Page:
On the spending side, the lesson from these numbers is clear:  we’ve become an enormous social welfare state, with benefits continuing to expand.  As the percentage increases from 2011 to 2016 indicate, the growing spending on such programs is crowding out our ability to fund other programs, like transportation infrastructure, federal parks, space exploration, and every other federal initiative you can name.  And the increased spending isn’t helping the nagging problem of Social Security solvency, either.  The program is underfunded by at least 20 percent, and under current projections the Social Security Trust Fund (not exactly an accurate moniker) will run out of money in 17 years.

Oh, and here’s another interesting data point — fully $6.25 of every $100 in tax revenue goes to pay interest on the national debt.  That number is growing, too.

On the tax generation side, the individual income tax provided 47% of the $100, with payroll taxes producing 34%, corporate income taxes 9%, and customs duties and excise taxes another 9%.

Now, get back to work!

Uncle Sam, The Scooter Sap

Over the weekend the Washington Post carried a terrific article about how fraudsters ripped off Medicare — and through Medicare, the American taxpayer — in the Great Scooter Scam.  It’s another troubling, cautionary tale that shows how good intentions can run awry, how fraudsters are always ready to pounce, and how our ponderous governmental apparatus is just not well-suited to ferreting out fraud.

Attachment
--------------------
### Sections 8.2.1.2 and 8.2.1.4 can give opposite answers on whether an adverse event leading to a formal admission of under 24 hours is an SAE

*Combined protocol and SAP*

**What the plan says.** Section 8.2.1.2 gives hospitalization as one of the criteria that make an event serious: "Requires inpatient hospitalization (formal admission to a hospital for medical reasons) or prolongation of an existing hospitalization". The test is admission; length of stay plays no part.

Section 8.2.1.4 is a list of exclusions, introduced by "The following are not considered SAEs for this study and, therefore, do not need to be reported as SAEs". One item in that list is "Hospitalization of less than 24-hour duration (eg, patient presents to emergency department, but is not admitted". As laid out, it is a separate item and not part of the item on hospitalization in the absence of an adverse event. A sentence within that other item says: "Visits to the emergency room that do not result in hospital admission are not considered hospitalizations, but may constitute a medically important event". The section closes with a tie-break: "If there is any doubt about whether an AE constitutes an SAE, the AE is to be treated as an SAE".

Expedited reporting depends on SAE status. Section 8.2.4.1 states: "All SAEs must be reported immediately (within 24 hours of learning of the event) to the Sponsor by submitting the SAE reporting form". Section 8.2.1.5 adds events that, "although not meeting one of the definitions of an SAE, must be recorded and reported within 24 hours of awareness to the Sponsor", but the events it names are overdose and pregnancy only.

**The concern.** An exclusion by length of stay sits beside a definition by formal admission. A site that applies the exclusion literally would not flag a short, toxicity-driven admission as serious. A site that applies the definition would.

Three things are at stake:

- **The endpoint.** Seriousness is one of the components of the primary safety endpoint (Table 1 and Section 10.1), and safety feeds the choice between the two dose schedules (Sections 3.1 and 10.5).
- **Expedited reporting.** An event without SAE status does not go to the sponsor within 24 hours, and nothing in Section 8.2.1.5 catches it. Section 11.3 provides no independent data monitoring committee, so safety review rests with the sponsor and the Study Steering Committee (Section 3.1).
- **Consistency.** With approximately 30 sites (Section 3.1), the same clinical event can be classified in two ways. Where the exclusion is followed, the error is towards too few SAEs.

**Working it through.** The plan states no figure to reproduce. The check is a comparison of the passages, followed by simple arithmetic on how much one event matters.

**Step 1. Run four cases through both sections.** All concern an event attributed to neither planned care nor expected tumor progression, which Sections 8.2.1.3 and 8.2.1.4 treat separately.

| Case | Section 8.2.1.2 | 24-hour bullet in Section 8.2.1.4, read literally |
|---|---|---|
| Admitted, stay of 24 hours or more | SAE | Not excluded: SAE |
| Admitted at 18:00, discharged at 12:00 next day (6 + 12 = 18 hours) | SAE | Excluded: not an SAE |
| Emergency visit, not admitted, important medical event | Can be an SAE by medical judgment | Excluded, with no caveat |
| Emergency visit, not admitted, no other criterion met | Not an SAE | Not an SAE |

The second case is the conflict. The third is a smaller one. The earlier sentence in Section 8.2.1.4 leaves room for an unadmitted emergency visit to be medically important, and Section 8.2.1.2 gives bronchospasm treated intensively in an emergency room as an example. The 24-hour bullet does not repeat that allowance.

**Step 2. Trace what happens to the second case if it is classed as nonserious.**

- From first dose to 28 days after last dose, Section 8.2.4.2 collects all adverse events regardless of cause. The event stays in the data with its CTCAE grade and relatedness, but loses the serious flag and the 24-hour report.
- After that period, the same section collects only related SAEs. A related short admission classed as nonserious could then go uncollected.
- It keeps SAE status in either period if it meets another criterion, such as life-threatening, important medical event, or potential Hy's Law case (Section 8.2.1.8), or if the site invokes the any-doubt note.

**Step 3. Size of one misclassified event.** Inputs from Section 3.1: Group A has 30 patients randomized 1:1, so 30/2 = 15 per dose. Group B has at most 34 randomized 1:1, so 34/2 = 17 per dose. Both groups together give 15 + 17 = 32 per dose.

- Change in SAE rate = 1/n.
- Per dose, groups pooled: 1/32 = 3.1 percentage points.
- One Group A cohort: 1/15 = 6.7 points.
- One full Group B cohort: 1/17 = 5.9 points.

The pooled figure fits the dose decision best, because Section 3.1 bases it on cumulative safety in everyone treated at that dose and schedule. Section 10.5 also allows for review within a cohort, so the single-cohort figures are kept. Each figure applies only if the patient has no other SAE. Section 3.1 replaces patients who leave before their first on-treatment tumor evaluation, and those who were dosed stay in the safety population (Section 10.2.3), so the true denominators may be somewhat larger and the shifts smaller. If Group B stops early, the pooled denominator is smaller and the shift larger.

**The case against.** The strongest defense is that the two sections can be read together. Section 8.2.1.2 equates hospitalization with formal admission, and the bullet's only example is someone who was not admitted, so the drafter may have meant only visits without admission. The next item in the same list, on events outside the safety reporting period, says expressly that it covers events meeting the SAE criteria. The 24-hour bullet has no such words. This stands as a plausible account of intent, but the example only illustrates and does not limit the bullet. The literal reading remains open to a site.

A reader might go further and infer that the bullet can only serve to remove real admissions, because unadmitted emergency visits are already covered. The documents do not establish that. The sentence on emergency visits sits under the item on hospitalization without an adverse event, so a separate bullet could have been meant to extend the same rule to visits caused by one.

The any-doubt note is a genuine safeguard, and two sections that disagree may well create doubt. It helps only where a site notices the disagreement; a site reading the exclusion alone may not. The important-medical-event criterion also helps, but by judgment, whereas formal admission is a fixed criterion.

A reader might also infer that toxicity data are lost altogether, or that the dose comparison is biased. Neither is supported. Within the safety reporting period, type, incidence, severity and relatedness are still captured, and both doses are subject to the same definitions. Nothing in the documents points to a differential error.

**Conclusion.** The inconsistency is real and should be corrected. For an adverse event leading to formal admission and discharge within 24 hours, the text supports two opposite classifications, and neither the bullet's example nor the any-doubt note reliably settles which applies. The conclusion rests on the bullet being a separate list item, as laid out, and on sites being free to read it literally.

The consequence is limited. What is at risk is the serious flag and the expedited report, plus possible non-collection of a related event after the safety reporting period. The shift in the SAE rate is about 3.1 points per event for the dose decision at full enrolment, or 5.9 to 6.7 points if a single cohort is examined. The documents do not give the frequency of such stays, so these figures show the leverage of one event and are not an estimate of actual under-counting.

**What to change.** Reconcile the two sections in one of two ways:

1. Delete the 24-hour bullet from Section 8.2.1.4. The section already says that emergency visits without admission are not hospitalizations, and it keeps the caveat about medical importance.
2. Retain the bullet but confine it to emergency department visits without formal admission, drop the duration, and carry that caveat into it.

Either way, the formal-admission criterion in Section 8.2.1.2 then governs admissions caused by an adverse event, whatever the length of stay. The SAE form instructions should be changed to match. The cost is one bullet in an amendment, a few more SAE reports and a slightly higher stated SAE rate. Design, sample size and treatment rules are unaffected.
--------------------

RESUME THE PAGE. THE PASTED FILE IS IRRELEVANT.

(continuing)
The fraud scheme grew out of Medicare’s requirement that claims be paid promptly, and the vast scope of coverage that Medicare supplies.  With millions of claims being received, there was no way to check them out before making the required prompt processing decision.  So Medicare’s default approach was to pay claims first, investigate later.  The fraudsters learned this, and rubbed their hands with glee.  But fraudsters can’t perform surgery or other medical care, so how do they take advantage of that gaping vulnerability in the system?  Medical equipment was the answer . . . but the crooks then had to find just the right kind of equipment, where real money could be made.

Ultimately, they realized that scooters and motorized wheelchairs were perfect.  The need for them was plausible, and there was a huge gap between the actual cost of the devices and the inflated amount Medicare would pay.  The fraudsters created elaborate schemes that included “recruiters” who identified seniors to receive the scooters and bogus medical supply companies — and seniors who willingly participated because they thought there were getting a freebie, even if it was something that they didn’t need.  When Medicare changed the rules to require in-person doctor visits to try to stop the fraud, the crooks recruited doctors who were willing to participate in the fraud in exchange for a cut.

The result?  Perfectly able-bodied seniors with wheelchairs, still in their wrapping, gathering dust in their garages or serving as the perch for oversized teddy bears.  Seniors riffing on the Seinfeld episode and having scooter races in their neighborhoods.  And huge amounts of federal money lining the pockets of criminals.